The Enterprising Side of CES
The scope of "consumer electronics" keeps expanding--including but not limited to the consumerization of IT.
Approximately 153,000 people went to Las Vegas last week to sneak a peek at the latest in consumer electronics. CES 2012 was the largest CES in the conference's 44-year history, featuring over 3,100 exhibitors in 1.9 million square feet of floor space. Was the show so big because of consumerization of IT? No. The enterprise was present, just a bit hidden.
The show keeps growing in size because the scope of "consumer electronics" keeps expanding--well beyond the confines of a typical Best Buy store. Electronics are expanding into everything, and often with a wired connection. Walking the halls of CES, one sees everything--the expected high-tech computers, cameras, and gadgets, and the unexpected appliances, cars, toys, tools, luggage, furniture, even windows. Consumer electronics are aimed at all ages (even prenatal), and all walks of life.
This year, the big items were televisions and tablets. TVs are getting bigger, thinner, 3D, and more connected. And although Apple wasn't exhibiting, there was no shortage of iPads on display--with exhibitors showing off various cases, accessories, and other peripherals throughout the event. Android tablets were ubiquitous too. The technical boundaries between TVs, smart phones, tablets, and computers are becoming less distinct--a hodgepodge of complementary devices available in whatever form factor the customer desires.
Consumerization of IT is clearly recognizable at the office, but spotting it at the consumer level isn't so apparent. There were few vendors hawking business or group benefits. Manageability, security, TCO weren't common terms heard at CES. Instead, the messaging is more personal, highlighting desire and enjoyment. It's all about the id, not IT.
One company whose name has become associated with consumerization of IT is Skype, and their video application was a presence at several CES booths. Although Skype didn't announce anything, Tely HD, a Skype Partner, was showing off a new Android-based TV/Skype accessory. TelyHD runs Android 2.2 and contains a dual core ARM A9 processor enabling HD video calling with Skype users. The unit costs $249, is subscription free, and will soon include a variety of other web-based services. There were plenty of communication apps: TextPlus, Ooma, Bobsled, Vlingo to name a few.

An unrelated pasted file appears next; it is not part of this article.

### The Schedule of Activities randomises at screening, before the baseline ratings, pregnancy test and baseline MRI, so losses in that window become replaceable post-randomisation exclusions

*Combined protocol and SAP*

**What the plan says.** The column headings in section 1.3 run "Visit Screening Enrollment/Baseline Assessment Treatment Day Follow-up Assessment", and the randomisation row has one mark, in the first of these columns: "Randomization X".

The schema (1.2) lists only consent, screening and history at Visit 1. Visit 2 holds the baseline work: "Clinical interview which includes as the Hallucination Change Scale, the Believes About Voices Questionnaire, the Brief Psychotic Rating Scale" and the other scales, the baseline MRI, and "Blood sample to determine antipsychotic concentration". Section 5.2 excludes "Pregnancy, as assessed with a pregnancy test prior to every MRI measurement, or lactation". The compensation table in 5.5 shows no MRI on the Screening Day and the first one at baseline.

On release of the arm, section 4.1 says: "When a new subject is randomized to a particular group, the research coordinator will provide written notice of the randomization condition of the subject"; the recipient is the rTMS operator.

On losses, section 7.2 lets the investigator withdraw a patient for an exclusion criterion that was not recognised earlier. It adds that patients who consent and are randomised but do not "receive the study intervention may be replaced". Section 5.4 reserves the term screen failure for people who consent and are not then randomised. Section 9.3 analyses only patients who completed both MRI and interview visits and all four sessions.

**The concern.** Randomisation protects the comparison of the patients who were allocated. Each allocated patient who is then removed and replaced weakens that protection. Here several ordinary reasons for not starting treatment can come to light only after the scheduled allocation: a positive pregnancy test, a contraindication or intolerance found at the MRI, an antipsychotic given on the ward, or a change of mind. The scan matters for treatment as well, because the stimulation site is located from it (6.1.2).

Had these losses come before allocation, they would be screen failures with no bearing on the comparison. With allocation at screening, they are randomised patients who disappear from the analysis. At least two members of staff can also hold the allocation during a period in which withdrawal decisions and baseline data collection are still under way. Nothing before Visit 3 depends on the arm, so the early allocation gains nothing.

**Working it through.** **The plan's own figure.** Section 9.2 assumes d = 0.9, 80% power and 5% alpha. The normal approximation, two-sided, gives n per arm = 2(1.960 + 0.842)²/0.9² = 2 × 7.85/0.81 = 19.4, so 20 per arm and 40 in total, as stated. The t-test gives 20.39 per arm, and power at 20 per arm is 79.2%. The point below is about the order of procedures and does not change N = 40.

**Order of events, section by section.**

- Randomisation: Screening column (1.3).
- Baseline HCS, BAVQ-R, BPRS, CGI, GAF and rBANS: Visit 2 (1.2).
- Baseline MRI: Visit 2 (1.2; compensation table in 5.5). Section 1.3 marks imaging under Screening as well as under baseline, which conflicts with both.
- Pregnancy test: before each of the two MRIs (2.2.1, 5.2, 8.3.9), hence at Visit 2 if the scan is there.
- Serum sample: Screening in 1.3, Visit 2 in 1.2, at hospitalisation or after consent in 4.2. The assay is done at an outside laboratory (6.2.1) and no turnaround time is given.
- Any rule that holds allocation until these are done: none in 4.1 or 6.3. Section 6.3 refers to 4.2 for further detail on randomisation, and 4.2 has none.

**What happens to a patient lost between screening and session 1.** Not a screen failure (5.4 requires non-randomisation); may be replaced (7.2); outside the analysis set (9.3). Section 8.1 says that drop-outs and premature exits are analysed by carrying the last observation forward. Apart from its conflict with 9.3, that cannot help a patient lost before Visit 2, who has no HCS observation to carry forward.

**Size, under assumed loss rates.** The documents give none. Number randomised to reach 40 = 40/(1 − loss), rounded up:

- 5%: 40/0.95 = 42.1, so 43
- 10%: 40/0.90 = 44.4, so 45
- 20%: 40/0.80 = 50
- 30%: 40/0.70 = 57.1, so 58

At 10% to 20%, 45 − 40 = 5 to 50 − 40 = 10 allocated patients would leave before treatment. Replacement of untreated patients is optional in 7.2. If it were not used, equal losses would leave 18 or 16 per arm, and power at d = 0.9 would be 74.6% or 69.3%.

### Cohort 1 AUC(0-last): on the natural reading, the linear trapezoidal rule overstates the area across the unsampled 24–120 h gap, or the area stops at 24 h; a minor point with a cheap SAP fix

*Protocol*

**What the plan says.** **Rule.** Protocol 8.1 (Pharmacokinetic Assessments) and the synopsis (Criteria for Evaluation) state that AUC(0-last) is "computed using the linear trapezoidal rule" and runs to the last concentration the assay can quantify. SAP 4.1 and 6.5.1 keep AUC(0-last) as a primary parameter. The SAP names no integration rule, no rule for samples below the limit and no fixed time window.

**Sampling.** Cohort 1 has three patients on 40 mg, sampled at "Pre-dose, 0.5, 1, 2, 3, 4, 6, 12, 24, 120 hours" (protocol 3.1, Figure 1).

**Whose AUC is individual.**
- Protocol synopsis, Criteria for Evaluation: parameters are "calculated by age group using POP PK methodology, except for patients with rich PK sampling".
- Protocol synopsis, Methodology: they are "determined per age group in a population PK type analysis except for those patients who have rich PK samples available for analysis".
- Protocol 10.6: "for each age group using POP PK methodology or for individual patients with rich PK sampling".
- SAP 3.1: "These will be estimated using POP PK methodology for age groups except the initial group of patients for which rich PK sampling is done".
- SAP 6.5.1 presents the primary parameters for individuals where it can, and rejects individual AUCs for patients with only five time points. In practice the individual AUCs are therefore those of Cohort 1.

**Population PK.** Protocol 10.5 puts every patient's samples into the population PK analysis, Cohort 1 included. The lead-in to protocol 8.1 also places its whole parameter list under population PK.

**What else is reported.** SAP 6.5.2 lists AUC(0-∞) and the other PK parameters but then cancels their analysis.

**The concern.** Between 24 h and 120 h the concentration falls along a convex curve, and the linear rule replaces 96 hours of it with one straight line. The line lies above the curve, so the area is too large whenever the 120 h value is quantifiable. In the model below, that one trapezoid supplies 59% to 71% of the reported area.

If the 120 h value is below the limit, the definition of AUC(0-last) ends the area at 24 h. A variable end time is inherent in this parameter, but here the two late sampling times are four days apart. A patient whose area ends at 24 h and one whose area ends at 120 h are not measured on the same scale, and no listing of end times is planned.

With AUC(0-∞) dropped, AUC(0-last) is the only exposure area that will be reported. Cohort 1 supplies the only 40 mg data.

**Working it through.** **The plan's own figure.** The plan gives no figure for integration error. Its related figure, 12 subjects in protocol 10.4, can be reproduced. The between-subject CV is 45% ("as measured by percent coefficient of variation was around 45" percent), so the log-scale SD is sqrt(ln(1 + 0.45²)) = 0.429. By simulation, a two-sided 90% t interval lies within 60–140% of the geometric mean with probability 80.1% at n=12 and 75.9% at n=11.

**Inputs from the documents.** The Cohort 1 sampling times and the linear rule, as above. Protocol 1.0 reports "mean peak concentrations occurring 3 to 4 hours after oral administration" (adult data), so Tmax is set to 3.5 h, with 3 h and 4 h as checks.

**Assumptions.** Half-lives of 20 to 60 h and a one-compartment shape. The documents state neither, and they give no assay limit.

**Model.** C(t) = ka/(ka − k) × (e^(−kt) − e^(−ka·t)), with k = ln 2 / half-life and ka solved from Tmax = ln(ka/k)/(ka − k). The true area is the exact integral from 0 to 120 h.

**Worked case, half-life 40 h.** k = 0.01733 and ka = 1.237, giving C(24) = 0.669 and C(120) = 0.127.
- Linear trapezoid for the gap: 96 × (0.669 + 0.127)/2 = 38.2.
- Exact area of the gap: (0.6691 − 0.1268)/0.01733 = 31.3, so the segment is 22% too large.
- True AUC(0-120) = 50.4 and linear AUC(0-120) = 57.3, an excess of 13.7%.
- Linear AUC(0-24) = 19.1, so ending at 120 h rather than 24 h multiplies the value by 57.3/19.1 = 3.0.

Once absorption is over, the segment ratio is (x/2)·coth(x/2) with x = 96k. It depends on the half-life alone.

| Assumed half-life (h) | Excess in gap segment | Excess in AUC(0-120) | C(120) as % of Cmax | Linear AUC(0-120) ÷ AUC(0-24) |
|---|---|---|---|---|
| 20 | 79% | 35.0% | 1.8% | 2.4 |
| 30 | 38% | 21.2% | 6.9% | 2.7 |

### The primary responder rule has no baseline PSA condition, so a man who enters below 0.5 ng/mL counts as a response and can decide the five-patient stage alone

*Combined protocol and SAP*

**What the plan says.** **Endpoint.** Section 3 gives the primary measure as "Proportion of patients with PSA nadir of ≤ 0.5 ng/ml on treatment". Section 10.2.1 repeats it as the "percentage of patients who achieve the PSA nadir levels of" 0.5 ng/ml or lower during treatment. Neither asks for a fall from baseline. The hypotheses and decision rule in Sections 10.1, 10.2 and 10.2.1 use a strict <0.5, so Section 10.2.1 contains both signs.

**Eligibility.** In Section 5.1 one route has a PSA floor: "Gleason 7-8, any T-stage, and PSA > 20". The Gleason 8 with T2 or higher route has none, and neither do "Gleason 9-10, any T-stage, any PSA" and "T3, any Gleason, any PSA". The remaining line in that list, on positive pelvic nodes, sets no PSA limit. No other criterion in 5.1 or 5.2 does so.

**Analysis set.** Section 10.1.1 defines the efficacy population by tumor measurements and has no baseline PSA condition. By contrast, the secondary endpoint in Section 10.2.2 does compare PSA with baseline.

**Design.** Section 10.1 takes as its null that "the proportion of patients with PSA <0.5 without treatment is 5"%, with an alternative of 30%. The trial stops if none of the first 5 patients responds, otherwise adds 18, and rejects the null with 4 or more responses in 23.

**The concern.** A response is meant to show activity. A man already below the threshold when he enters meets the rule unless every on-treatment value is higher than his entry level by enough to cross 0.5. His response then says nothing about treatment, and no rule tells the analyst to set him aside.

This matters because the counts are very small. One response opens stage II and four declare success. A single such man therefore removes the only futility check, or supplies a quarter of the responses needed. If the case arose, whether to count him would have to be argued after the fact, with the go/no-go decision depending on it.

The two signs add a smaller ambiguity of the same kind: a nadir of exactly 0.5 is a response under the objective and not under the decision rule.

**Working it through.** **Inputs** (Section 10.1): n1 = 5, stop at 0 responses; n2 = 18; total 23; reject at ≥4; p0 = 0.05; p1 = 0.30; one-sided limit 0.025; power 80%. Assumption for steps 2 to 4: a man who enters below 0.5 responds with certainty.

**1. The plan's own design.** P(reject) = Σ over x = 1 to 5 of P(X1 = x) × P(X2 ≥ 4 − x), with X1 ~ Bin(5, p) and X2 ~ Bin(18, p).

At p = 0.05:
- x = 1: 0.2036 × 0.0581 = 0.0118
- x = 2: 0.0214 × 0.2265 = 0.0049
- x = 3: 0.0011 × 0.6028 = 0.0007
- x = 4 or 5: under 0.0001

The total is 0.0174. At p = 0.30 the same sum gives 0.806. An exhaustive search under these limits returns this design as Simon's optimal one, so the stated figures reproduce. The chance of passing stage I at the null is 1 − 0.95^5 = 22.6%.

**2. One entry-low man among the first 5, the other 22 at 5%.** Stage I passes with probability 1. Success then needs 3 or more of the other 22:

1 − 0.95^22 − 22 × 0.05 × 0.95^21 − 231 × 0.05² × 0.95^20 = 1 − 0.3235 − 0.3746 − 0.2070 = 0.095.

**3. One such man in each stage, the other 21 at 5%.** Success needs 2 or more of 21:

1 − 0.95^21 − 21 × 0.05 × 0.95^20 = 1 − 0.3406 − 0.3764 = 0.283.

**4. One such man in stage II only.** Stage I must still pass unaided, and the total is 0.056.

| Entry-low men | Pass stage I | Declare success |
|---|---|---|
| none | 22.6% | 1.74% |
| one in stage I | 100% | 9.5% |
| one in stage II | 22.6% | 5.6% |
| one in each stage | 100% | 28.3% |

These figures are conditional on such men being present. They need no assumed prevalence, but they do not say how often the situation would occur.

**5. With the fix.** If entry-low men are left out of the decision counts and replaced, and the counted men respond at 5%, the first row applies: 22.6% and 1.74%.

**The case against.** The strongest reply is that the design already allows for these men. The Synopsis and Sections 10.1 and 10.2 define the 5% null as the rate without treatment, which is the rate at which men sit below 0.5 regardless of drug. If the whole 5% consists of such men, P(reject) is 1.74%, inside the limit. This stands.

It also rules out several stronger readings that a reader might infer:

Samsung, a CES powerhouse, also showed off a new option called the InTouch. It also hooks onto the top of the TV and runs Skype via Android. This unit only runs $50, and supports up to 720p video and uses Wi-Fi connectivity. Other preloaded apps include YouTube, Google News and Weather, and a browser. Samsung, Panasonic, and several others were also showing televisions with built-in cameras and Skype.
Aimed strictly at consumers was Biscotti, showing off its $199 set-top camera featuring free calls to Biscotti and Google contacts on their TVs, computers, smartphones and tablets. With so many free and HD quality video calling solutions, it is no surprise that Cisco recently killed its Umi product that required a $25 monthly fee.
Tablets at CES
Polycom and Motorola jointly announced that Polycom's Real Presence solution is now pre-installed on Motorola's Droid XyBoard tablet. Both companies cling to this "out of box" example as evidence of a business-ready tablet computer. The mobile tablet can support H.264 video conferencing or screen sharing over 3G/4G and Wi-Fi networks. Motorola’s XyBoard has an 8.2" display and runs Android HoneyComb with no plans stated for Android 4.0, and Polycom’s Real Presence is H.264.
Tablets were big this year. Android tablets were everywhere and every size--from big names (Samsung, Sharp, Toshiba, Motorola) to small names (Archos, Asus, Viewsonic, and literally no names). Samsung launched the Note, whose 5" display makes it either the largest smartphone or the smallest tablet. Sharp and Infocus had the biggest ideas for tablets: the InFocus Mondopad is 55" and 1080P HD.
RIM had an impressive presence at CES, and was one of the few companies truly stressing software over hardware. RIM was pushing QNX, the Playbook 2, and Blackberry OS. RIM acquired QNX in early 2010 and it will be the core of BlackBerry 10 on RIM's mobile devices later this year. QNX Car 2 is available to automotive manufactures and was on display in the Porsche booth, being used to power in-car infotainment systems and dashboard instrumentation. The Playbook 2 software fills many of the product's prior gaps including built-in email, calendar, and address book--and adds the ability to run Android applications. RIM also added a video store to the Playbook library with thousands of films and shows.
At CES, RIM announced Blackberry 7.1, the last OS release before BlackBerry, 10 which will be based on QNX. 7.1 adds support for near-field communications (NFC). Also, upgraded phones can now be used as a mobile hotspot, providing connectivity with up to five other devices.